A former South Yorkshire police officer who lost consciousness at Hillsborough when a fan landed on his head told a jury he saw unresponsive supporters ‘pushed up against the fence’.
Eamonn Larkin, who retired from the force in 2007, was giving evidence at the new inquests into the deaths of the 96 Liverpool FC fans.
Mr Larkin, who was on duty at the FA cup semi-final in 1989, said: “I tried to reach through the fence towards people to see if they were breathing, if there was a pulse, to see what I could do to assess how badly injured the people who were in the pens were.”
He said some fans were ‘unresponsive’.
“All you could realise was that there was a pulse there, but the people appeared unconscious, but you couldn’t see into the pen to see how far back this crush was,” he said.
Mr Larkin said he tried slapping their faces to get responses and talked and shouted at the fans.
Mr Larkin said he tried to get fans at the back of the crush to move back to relieve pressure on those at the front, but they swore at him. While he was helping, one fan climbed over the fence and landed on Mr Larkin’s head.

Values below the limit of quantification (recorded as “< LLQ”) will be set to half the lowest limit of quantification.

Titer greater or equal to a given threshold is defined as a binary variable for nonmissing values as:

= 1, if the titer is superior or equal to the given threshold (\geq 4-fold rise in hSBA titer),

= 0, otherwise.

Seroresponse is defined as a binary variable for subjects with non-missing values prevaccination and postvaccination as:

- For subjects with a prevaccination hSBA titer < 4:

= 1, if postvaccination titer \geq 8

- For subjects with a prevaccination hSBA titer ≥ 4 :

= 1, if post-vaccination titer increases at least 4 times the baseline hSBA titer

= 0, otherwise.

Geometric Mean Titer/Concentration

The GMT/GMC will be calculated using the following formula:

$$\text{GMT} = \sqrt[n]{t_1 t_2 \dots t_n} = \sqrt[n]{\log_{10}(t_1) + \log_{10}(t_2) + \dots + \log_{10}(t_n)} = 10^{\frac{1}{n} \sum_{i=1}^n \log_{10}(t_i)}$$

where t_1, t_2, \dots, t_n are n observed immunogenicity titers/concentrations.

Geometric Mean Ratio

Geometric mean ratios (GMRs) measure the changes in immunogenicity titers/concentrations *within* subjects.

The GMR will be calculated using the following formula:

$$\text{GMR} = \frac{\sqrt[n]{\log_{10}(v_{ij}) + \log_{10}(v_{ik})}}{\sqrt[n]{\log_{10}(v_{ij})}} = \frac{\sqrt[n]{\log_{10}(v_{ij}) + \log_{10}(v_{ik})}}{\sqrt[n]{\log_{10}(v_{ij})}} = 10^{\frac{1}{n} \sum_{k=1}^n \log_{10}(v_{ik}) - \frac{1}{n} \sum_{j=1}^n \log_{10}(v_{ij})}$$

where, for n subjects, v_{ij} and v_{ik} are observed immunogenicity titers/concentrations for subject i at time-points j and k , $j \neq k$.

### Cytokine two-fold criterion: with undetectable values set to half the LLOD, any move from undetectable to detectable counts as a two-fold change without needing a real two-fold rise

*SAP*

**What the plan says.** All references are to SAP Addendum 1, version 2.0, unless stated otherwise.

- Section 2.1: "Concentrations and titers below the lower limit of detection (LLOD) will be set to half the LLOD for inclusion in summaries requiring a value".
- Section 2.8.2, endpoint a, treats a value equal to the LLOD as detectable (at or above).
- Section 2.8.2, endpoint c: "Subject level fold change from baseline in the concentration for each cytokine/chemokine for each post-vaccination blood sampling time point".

He lost consciousness and woke up in the recovery position on the pitch.
Mr Larkin said afterwards he manned the door of the makeshift morgue at the gym for 20 minutes before being taken to hospital.
Asked about instructions from senior officers, he said: “I don’t think it was that good.
“There appeared to be little or no direction on the ground. Officers were simply told, ‘Help people. Get on with it’, and they took it upon their own initiative to do what they could to assist the casualties.”